Zen (or Ch’an)

One of the few traditional forms of instant enlightenment
in Oriental religions. However, Zen normally demands a long
a preliminary period of monastic life and spiritual discipline culminating
in the somewhat surrealist techniques that give instant
satori, or enlightenment.
Zen is a special branch of Mahayana Buddhist school (which
dominates Buddhism in China, Korea, and Japan), dating from
520 C.E. when Bodhi-Dharma (d. 534 C.E.) went from India to
China with a mission later codified in the maxims ‘‘a special
transmission outside the scriptures; no dependence upon
words and letters; direct pointing at the soul of man; seeing
into one’s nature; and the attainment of Buddhahood.’’ Zen
was later divided into two main schools, called Rinzai and Soto
in Japan.
Rinzai Zen depends very much upon sudden or startling
paradoxes, embodied in koans, mystical riddles such as
‘‘Empty-handed I come, carrying a spade.’’ Modern interest in
Zen often misunderstands the nature of such riddles, where the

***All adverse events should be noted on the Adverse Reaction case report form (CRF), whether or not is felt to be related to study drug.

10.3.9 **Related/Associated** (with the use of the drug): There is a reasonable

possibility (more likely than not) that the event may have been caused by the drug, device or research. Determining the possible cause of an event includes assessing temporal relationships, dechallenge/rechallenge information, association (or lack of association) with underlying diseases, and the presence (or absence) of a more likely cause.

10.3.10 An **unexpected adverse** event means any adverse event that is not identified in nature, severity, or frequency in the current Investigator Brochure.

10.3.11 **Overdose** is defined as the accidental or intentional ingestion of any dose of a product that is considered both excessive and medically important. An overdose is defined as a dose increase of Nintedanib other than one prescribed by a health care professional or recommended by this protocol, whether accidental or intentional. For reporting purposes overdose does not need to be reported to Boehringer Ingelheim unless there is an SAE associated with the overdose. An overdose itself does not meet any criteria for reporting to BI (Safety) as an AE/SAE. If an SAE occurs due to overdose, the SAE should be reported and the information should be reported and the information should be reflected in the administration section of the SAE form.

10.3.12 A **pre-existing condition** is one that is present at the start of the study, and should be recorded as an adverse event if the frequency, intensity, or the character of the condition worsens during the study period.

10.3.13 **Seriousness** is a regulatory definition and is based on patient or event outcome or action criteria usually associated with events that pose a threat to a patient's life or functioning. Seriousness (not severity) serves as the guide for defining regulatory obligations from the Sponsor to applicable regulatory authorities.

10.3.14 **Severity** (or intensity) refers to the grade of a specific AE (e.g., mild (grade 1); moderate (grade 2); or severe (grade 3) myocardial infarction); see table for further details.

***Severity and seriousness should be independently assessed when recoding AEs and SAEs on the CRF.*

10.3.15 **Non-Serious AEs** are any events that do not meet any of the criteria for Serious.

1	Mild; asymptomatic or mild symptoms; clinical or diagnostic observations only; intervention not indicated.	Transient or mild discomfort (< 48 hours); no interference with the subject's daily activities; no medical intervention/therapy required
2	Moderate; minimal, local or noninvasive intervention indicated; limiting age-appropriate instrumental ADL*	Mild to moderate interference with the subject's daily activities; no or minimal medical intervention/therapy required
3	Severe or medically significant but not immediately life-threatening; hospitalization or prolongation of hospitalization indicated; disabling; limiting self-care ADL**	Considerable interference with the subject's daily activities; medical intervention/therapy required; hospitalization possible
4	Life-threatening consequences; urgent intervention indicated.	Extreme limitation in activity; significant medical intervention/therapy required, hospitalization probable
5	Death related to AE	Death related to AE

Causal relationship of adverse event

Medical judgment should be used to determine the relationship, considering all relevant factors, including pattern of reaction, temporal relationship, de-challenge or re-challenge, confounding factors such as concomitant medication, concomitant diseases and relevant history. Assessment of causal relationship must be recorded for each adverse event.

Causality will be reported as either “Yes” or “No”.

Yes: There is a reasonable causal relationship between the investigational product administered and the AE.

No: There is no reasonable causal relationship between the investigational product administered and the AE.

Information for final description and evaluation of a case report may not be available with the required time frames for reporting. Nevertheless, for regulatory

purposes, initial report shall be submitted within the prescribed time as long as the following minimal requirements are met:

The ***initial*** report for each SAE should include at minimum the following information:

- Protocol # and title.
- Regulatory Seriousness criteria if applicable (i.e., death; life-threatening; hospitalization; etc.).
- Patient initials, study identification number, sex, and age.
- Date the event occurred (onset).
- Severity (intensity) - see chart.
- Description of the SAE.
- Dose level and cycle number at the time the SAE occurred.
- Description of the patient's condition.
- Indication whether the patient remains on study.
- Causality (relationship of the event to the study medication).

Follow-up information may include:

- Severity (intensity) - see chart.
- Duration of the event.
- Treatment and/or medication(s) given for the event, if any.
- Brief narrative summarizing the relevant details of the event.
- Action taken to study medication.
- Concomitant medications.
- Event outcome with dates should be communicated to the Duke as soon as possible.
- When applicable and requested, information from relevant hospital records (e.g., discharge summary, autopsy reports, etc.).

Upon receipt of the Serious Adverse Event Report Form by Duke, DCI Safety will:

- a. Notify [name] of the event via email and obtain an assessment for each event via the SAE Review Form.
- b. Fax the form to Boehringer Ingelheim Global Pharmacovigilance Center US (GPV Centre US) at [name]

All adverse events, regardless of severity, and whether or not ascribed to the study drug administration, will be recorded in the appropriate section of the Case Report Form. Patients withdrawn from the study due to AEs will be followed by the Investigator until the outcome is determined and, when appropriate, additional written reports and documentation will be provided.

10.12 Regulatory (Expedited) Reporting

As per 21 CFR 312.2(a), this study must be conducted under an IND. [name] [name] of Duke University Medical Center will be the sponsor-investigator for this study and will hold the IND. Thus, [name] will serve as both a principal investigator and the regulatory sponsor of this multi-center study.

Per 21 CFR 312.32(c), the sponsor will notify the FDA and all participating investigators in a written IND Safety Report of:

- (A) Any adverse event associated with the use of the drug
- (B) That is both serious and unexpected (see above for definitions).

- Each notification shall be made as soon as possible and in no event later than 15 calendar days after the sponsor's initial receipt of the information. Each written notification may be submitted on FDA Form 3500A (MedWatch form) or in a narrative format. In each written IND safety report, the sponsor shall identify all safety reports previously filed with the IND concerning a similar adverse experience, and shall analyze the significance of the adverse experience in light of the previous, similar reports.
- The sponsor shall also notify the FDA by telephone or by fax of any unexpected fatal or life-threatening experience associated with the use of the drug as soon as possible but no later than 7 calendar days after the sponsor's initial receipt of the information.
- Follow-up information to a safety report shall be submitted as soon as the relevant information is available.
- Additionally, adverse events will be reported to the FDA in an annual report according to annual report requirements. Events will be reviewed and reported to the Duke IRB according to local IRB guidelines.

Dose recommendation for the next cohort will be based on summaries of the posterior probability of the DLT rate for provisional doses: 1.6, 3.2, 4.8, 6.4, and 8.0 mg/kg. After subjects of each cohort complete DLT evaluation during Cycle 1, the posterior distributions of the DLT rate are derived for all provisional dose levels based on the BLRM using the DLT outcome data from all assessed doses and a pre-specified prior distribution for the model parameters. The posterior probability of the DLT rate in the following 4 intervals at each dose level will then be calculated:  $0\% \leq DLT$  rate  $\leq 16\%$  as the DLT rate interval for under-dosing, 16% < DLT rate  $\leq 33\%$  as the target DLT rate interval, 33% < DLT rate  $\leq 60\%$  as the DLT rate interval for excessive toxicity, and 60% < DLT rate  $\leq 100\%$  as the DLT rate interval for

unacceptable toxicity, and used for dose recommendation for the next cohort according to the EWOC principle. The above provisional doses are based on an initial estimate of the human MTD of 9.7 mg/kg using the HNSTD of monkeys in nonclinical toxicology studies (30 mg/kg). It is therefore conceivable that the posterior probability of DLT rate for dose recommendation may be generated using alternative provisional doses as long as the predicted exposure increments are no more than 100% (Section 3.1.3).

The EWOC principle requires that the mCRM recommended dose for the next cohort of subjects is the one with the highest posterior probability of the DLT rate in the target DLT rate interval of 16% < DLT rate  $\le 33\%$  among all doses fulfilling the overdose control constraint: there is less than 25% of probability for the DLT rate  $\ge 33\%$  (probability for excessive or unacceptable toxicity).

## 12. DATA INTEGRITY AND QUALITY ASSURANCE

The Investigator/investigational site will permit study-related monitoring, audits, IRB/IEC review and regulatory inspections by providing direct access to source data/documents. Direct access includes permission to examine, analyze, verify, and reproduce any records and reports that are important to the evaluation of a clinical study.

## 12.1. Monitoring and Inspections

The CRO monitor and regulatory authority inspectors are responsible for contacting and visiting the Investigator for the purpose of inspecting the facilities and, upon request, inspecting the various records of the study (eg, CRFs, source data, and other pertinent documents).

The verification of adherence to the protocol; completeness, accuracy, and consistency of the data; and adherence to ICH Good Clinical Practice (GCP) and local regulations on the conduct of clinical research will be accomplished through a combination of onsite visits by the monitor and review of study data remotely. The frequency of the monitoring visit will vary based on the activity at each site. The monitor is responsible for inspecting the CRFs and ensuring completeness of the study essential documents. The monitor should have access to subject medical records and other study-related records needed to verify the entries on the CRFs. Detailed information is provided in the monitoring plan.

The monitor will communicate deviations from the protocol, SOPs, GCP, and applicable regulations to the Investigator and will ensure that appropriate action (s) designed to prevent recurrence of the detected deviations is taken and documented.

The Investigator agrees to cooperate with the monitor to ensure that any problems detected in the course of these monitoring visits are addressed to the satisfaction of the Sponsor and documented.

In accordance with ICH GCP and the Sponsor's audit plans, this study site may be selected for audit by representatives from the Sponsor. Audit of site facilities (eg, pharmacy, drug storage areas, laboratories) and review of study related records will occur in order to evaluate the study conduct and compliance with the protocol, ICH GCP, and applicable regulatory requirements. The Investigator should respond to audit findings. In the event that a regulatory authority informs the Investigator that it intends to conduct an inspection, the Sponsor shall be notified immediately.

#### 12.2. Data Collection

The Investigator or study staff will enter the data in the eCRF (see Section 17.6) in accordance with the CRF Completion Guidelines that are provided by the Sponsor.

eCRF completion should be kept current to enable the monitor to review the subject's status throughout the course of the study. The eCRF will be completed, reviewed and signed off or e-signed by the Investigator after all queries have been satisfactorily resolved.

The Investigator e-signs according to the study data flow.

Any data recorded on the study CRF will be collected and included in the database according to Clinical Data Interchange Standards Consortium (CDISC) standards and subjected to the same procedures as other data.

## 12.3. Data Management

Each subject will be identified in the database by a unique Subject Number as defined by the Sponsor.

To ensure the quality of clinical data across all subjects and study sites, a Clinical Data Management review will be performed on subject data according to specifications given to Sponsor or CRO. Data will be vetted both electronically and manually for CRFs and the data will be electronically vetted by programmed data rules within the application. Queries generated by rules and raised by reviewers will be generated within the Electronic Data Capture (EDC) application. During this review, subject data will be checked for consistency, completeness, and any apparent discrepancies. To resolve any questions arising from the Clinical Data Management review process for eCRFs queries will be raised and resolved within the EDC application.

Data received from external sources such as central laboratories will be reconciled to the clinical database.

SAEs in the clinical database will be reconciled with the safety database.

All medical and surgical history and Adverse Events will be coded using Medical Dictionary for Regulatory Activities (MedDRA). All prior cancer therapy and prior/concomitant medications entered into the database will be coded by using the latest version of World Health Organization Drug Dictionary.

verbal factor is merely a trigger to intensify stress in the pupil,
and as a result many Westerners tend to treat Zen as a kind of
intellectual exercise.

In practice, however, such paradoxes were
the culmination of a more formal monastic training emphasizing
traditional spiritual values. The disciple would be fully extended
on all levels of his nature—physically, in the everyday
hard work of the monastery; mentally, in the assimilation of
spiritual teaching; and emotionally, in the sudden clash of unconventional
techniques used in Zen

The koans merely accentuated an intolerable pressure at all
levels, culminating in the sudden flash of enlightenment by
transcendence on a higher, spiritual plane. (See also ZCLA
Journal; Zazen; Zen Studies Society)

Humphreys, Christmas. Zen Buddhism. London: Heinemann,
1949. Reprint, New York: Macmillan, 1967.
Suzuki, D. T. Manual of Zen Buddhism. New York: Grove
Press, 1960.
———. Zen Buddhism: Selected Writings of D. T. Suzuki. Edited
by William Barrett. New York: Doubleday/Anchor, 1956.

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